Inherent advantages of an infinitely long runway, optimum technical location at the center of the circle, and safety enhancement by increased directional stability during aircraft ground roll generated interest in the circular runway concept. The Bureau of Naval Weapons originated a project to determine, within the realm of aircraft behavior, the feasibility of flight operations from a circular runway.Utilizing an existing circular track at the General Motors Proving Ground near Mesa, Arizona, tests were conducted with a T28, an A1-E, an A4-B, and a C54. It was determined that pilots readily adapt to operations from a circular runway, that aircraft lateral and directional stability is more positive than on a flat runway, that tangential approaches are no more difficult than approaches to a straight runway, and that low visibility approaches are much simpler than to a straight runway. Flight operations from a circular runway are feasible.


It's a interesting idea. Would be a very nice solution if a heavily loaded aircraft could do one or two circuits if necessary before lifting off. Helicopters sometimes do this in ground effect inside the boundaries of a field or clearing to get sufficient sped to climb away.

But 3.5 km diameter!! 2400 acres (970 ha) inside the centre line! That's huge. Only the world's biggest airports have a runway longer than 3.5 km, and very few would have runways that long in different directions.

Maybe you could do this to increase the capacity of LAX or LHR or Kingsford Smith, but for most cities it's a vast increase in the area of an airport, and decrease in the flexibility of siting it around hills or suburbs or bodies of water.

2 km diameter or less and you might be talking -- that's exactly half a G lateral acceleration at 250 km/h (1.12 G total loading)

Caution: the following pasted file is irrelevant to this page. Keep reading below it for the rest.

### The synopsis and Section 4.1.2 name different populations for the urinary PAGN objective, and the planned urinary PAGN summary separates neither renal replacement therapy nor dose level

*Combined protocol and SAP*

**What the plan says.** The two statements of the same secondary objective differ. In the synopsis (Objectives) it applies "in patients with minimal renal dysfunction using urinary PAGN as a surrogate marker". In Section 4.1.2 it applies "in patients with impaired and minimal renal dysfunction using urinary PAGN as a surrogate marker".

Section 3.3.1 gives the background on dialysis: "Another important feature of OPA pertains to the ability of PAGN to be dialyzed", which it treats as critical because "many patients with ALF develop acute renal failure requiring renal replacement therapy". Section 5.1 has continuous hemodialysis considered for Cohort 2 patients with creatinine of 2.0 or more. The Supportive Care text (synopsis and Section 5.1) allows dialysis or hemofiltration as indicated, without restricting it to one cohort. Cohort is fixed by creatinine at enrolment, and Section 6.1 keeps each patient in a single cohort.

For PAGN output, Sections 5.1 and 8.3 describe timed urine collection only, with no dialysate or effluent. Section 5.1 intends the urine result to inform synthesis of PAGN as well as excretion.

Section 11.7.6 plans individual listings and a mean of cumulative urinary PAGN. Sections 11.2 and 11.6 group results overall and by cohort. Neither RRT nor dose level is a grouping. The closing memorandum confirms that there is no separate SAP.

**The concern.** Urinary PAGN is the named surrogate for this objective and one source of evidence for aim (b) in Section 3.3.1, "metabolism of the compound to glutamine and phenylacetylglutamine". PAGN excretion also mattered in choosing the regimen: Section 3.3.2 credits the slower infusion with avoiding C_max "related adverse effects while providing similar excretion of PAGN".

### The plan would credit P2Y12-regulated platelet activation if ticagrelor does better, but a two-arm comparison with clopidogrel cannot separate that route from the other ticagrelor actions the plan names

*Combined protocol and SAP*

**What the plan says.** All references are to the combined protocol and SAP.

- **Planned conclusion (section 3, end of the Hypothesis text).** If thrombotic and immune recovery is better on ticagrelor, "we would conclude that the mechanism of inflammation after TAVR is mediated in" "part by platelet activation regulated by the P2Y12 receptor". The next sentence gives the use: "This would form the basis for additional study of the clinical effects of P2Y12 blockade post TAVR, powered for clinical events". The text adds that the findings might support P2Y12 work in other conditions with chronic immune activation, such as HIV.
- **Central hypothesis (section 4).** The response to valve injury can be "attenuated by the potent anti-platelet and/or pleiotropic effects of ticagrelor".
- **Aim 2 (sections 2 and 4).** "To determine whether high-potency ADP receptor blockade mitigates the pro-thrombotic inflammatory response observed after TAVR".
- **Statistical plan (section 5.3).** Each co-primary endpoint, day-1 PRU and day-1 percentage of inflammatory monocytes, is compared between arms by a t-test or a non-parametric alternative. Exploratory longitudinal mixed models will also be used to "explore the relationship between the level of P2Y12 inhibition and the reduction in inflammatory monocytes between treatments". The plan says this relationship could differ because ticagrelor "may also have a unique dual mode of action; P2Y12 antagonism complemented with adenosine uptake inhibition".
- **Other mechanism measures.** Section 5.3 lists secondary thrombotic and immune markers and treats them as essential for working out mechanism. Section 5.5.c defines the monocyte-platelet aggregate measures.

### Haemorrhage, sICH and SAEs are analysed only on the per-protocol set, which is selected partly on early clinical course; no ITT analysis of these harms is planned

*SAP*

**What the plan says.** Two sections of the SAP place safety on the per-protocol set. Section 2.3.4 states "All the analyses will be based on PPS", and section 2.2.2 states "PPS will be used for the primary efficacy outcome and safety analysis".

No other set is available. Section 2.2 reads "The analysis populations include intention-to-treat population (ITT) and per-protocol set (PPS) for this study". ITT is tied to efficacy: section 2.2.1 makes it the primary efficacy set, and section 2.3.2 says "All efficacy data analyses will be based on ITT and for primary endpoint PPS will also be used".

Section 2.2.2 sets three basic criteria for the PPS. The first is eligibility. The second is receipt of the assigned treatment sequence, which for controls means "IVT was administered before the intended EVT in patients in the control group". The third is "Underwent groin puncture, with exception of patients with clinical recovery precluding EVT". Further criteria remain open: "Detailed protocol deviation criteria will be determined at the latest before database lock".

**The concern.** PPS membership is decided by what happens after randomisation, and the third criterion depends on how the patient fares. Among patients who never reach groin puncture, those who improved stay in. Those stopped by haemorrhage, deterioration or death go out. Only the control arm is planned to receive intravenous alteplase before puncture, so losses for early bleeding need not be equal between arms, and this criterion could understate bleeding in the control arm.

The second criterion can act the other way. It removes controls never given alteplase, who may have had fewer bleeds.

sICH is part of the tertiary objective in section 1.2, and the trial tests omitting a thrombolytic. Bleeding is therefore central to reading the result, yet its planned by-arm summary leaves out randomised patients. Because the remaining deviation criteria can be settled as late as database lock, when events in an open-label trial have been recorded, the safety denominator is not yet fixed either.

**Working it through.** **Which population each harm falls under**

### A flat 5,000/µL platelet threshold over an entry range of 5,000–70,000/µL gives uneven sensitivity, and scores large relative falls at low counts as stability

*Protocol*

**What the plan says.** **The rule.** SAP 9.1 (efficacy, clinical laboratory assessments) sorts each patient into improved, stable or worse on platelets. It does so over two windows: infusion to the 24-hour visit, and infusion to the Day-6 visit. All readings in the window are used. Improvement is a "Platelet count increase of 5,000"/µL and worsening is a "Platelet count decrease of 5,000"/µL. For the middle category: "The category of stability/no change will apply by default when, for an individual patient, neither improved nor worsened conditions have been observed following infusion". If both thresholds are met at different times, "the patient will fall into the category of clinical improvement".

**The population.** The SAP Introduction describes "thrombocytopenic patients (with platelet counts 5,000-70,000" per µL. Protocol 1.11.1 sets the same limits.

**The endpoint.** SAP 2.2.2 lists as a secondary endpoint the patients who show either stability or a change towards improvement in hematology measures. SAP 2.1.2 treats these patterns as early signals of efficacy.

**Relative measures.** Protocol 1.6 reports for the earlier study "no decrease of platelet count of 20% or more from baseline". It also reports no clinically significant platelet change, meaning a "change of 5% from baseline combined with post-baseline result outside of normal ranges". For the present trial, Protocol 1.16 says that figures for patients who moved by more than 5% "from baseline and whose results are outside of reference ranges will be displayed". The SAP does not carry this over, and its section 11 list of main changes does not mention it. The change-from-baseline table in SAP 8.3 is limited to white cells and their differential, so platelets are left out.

Bruce Hoult March 16th 17 10:44 PM

Will circular runways ever take off?
 
On Friday, March 17, 2017 at 12:16:31 AM UTC+3, Matt Herron Jr. wrote:
Hmm...interesting idea. first blush thoughts:

headwind changes to a crosswind, changes to a tailwind as you land/take-off?

banked runway means lateral load on the aircraft changes as speed increases, meaning you are slipping or crabbing on the ground?


Smoothly increasing bank on the runway so you can start on flat ground at the start of the takeoff and go up the sides as the speed increases, keeping crab at zero.

turning take-off requires higher AOA to produce higher lift in turn? more chance of stall?


Not a lot.

At his suggested size of 3.5 km diameter, total G loading at 250 km/h would be 1.04 G, requiring a 2% higher takeoff speed and a 16 degree banking to be balanced.

At 2 km diameter those figures would be 1.12 G, 6% higher takeoff speed, and 27 degrees of bank.

At a very sporting 1 km diameter the figures would be 1.4 G, 20% higher takeoff speed, and 45 degrees banking.

OK, those all assume a constant 250 km/h, so actually it would be worse than that once you allow for the extra loading of the higher speed.

The suggested 3.5 km diameter is certainly very mild! Just almost impossible to find a site for.